For Climate Change and Agriculture, Are GMOs the Future?

For Climate Change and Agriculture, Are GMOs the Future?

In the modern world, the lack of food and the search for solutions to this problem is one of the main tasks of developing science and engineering. The leading causes of this problem are planetary overpopulation, rapid urbanization, and of course, climate change. One of the solutions to this problem is GMOs – organisms created with the help of genetic engineering primarily to increase crop yield.

Changes in the quantity and quality of genes and mutations are found everywhere in nature. Mutations can be both useful and harmful. Beneficial mutations are at the heart of the evolution of any species. Genetic engineering allows for altering the genetic code of animals and plants, endowing them with new properties or improving the existing ones. But how does that help in tackling climate change? Let’s try to find out, starting with defining what GMOs are.

What Are GMOs?

GMO (genetically modified organism) is an organism in which the set of genes has been artificially altered. Most GMOs are different types of plants that are used in agriculture and the food industry. When food is made from such organisms, it is called genetically modified food.

In traditional breeding, new plant varieties are developed by crossing plants with the desired traits and selecting the best results. In the genetic modification of organisms, the genes of non-crossed species are used. Such changes in genes cannot occur as a result of reproduction or natural recombination of genes.

What are the Issues Surrounding GM Crops?

The wars of supporters and opponents of genetically modified organisms have been going on for decades. Some are sure that GMO foods cause tumors and affect the human genetic code, while others believe that modified food is no different from ordinary food and even surpasses it in quality. The problem is complex, but research in recent years has clarified a lot.

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So far, there are only two likely risks associated with the use of GMOs:

  • GM plants can transmit antibiotic resistance. However, companies developing GMOs are already using genes for transfer that do not transmit such property;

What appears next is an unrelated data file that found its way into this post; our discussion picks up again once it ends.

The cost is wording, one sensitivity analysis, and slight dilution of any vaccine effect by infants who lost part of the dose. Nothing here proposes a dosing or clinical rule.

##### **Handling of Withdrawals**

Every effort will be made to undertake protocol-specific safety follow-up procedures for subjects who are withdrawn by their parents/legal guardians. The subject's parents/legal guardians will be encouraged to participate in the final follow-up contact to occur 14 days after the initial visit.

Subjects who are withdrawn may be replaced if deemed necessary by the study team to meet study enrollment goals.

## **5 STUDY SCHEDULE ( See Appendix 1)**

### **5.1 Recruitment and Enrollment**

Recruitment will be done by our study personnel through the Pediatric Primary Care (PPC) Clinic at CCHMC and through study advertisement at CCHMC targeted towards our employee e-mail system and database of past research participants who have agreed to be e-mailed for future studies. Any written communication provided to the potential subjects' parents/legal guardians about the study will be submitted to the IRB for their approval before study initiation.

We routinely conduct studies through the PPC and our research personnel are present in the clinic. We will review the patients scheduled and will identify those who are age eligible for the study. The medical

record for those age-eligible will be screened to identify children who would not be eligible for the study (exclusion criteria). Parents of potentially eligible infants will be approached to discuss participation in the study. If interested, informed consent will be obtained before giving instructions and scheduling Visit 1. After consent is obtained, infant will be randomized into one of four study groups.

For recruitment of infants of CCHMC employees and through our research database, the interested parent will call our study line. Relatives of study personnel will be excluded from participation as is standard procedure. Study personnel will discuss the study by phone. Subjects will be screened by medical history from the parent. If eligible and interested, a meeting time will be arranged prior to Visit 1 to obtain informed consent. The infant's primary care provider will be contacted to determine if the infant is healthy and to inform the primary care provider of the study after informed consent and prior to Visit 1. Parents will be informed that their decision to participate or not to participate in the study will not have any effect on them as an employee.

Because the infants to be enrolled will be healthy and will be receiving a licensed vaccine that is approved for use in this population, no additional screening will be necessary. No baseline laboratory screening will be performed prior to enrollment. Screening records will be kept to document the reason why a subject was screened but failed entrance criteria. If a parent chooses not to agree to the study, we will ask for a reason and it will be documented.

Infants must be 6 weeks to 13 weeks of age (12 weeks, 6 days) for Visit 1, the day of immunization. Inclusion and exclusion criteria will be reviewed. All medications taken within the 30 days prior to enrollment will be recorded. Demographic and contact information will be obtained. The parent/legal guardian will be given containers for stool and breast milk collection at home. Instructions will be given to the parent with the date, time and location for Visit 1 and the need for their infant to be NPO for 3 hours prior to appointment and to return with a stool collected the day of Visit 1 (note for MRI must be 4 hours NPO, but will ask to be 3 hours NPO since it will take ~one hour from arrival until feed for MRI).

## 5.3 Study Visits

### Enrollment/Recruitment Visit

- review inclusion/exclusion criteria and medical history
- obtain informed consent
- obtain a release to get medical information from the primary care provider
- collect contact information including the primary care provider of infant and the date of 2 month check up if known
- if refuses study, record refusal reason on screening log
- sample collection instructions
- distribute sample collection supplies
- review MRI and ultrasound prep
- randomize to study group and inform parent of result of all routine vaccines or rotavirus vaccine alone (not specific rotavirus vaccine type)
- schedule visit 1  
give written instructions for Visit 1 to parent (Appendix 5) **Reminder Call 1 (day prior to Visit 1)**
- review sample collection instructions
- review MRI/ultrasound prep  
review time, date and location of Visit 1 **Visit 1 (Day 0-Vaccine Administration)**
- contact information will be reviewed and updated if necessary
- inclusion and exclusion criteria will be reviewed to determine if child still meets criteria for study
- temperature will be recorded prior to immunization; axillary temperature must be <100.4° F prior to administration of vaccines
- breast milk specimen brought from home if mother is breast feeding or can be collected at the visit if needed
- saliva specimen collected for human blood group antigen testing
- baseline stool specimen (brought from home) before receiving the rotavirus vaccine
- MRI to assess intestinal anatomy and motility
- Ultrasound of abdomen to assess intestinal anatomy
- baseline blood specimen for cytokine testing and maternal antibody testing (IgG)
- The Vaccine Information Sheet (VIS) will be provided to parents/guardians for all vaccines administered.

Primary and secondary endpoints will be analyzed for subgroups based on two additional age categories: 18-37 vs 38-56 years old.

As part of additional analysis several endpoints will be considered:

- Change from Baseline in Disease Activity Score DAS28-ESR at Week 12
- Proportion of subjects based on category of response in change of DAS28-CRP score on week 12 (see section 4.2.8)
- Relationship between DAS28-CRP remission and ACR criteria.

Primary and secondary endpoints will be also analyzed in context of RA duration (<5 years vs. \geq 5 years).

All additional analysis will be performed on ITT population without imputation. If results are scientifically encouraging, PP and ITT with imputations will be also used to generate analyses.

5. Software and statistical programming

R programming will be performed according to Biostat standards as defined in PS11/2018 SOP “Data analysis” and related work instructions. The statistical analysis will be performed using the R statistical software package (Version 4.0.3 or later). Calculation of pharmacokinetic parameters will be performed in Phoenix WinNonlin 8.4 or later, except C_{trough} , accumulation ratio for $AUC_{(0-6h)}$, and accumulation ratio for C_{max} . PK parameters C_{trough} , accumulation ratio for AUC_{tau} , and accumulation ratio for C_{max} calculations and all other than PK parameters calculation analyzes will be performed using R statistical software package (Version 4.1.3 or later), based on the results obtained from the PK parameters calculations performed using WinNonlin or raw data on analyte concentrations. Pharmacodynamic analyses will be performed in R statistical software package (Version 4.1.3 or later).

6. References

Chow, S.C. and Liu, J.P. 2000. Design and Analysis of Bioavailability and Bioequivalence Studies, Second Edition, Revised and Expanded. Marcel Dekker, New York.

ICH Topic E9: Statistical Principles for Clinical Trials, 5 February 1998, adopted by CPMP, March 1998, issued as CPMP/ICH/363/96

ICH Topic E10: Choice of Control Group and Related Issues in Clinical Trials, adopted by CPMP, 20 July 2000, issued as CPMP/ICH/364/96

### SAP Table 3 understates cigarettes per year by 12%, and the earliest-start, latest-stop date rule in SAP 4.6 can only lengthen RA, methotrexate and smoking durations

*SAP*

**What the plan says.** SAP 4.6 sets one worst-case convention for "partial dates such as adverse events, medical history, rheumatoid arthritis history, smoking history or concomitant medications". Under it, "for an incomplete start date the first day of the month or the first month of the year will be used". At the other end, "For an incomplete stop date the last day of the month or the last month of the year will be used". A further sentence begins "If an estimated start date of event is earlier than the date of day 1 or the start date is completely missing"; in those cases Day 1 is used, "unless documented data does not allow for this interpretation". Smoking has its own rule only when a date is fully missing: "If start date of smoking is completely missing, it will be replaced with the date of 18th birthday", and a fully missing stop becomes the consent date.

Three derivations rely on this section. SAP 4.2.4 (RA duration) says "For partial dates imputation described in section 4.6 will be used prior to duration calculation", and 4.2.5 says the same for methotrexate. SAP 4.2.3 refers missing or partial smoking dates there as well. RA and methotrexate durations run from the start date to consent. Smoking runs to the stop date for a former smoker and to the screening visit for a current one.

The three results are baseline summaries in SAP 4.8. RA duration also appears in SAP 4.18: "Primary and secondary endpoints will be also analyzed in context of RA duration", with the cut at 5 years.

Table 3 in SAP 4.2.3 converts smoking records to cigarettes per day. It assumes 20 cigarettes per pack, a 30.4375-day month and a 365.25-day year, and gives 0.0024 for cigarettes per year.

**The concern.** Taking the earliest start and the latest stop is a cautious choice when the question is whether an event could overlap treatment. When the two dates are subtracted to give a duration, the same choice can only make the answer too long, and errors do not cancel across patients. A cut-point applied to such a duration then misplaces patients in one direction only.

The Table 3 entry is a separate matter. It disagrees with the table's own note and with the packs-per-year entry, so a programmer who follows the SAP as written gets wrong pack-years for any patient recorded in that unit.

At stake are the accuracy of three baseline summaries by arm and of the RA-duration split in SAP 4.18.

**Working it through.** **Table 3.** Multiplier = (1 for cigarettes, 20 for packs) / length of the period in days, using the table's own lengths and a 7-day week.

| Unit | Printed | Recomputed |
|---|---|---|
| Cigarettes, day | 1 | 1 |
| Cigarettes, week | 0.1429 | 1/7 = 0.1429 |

• GM plants can crowd out other less resilient varieties. However, the uncontrolled spread of transgenic plants in agriculture is also tightly regulated.

The Pros of GMOs in Battling Climate Change

With the help of genetic engineering methods, scientists create high-yielding crops and resistant to different conditions. Such crops can be grown on dry, saline, and degrading soils, which is essential due to high rates of environmental pollution.

With the help of high-yielding GM crops, people can solve the problem of hunger, especially in developing countries. In addition, the population of the Earth is constantly growing, so the issue of hunger may affect other countries as well in the future.

Besides, genetically modified crops can be less harmful to the environment during cultivation. For example, scientists have successfully tested higher-yielding genetically modified rice, significantly reducing methane emissions, one of the leading greenhouse gases that cause climate change.

In fact, GMO plants can also be watered and cultivated less frequently. This will save water and reduce the greenhouse effect by reducing the thermal radiation of arable land. In addition, fewer agricultural machinery in the fields will help control carbon dioxide emissions.

Breeding plants that bear fruit more often require minimal cultivation and even absorb CO2. This would help to significantly reduce the greenhouse effect and improve the environmental situation around the world.

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Overall, despite all the difficulties with the development and safety testing, scientists are confident that humanity cannot do without transgenic plants and products in the future. GMOs will help humanity prevent hunger or mass crop failure and minimize the harm agriculture poses to the environment.

Ayhan Fletcher

"Subtly charming zombie nerd. Infuriatingly humble thinker. Twitter enthusiast. Hardcore web junkie."

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